Finally, the book focuses on the regime’s attempt to Fascistise funerals and rituals of death. As in the rest of the book, the author provides interesting examples based on thorough research, and as for all the other aspects, she seems sceptical of the real participation of Venetians in the Fascist initiatives. Here again, however, the evidence provided leaves the reader uncertain about the conclusions drawn. This is because of the difficulty in interpreting the available data. For example, the author states, at p. 173, that over the decade 1929–40 only 56 per cent of death notices included the Fascist date; however, considering that it was not compulsory, this could be interpreted as not such a low number. On the belief in the ‘Fascist death’ among those who had fought in Spain and Ethiopia (p. 177), and for reflections on the consensus in that case, the important book by Nicola Labanca (1) would have brought some interesting critical reflections to bear.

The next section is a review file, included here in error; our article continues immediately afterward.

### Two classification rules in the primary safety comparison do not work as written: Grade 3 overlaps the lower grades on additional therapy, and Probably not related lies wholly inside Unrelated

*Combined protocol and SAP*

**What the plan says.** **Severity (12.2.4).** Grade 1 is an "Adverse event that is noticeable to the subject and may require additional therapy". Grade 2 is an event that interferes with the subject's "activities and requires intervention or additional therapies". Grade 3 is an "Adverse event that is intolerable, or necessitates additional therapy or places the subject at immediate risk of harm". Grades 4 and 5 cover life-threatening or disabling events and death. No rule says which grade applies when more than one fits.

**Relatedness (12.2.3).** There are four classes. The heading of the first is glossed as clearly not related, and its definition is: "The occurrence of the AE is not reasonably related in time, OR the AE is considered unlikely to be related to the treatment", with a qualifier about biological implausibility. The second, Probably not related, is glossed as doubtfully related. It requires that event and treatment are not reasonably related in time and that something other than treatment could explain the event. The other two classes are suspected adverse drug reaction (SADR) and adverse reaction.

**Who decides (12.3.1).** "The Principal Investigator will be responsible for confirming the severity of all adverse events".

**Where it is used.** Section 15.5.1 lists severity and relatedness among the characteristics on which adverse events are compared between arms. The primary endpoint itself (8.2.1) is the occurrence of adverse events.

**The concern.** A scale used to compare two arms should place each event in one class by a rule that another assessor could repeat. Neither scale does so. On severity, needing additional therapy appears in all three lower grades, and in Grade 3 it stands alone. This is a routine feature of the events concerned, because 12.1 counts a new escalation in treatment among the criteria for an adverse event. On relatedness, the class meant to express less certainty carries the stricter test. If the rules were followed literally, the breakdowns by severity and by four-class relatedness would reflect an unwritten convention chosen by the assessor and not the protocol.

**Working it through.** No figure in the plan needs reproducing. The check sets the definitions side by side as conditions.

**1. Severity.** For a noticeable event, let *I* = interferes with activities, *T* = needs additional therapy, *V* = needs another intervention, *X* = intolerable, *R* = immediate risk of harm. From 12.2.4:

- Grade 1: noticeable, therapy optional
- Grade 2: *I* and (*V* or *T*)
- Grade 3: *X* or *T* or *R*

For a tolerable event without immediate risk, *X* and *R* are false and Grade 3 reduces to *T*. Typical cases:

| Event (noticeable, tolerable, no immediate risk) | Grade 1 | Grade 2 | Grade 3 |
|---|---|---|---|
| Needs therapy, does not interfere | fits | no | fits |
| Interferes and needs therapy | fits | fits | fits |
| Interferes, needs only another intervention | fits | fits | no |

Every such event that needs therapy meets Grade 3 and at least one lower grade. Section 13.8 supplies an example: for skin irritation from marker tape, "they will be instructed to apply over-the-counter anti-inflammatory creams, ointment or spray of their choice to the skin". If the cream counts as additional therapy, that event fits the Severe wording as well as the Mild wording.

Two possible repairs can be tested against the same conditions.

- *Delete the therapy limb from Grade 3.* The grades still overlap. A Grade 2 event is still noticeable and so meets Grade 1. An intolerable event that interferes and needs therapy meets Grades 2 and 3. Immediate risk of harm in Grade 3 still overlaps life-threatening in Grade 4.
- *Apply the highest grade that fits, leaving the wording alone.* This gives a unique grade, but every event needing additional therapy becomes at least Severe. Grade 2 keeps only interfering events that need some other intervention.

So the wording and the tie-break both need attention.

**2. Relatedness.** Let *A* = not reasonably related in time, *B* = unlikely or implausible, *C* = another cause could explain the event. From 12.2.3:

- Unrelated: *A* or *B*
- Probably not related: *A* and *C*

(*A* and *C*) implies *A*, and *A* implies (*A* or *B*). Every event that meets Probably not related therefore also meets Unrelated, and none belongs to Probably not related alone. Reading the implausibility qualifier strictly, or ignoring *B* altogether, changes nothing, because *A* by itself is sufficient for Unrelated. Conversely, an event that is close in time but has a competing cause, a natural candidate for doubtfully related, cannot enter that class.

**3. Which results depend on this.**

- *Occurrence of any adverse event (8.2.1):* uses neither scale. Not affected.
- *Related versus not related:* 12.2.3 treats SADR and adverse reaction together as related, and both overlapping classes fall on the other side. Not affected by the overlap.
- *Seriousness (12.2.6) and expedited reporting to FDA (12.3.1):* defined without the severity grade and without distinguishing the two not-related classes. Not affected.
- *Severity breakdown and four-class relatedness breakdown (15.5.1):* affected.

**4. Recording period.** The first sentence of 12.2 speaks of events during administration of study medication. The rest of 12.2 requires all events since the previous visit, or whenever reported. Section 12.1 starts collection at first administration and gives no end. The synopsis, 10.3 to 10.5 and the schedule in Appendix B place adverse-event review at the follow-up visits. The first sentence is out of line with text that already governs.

By investigating everyday life in Venice in the 1930s, this book provokes crucial questions as to the extent to which the regime failed in its totalitarian aims. At times the author seeks to draw from mixed evidence the conclusion that Fascism had a limited influence on Venetians’ daily lives. I wonder whether this can run the risk of emptying Fascists of Fascism. The image of Italians as ideologically and politically involved and convinced Fascists can indeed be as misleading as that of Italians accepting Fascism out of convenience or because they were forced to.

Notes

  1. Nicola Labanca, Una Guerra per l’impero (Bologna, 2005).Back to (1)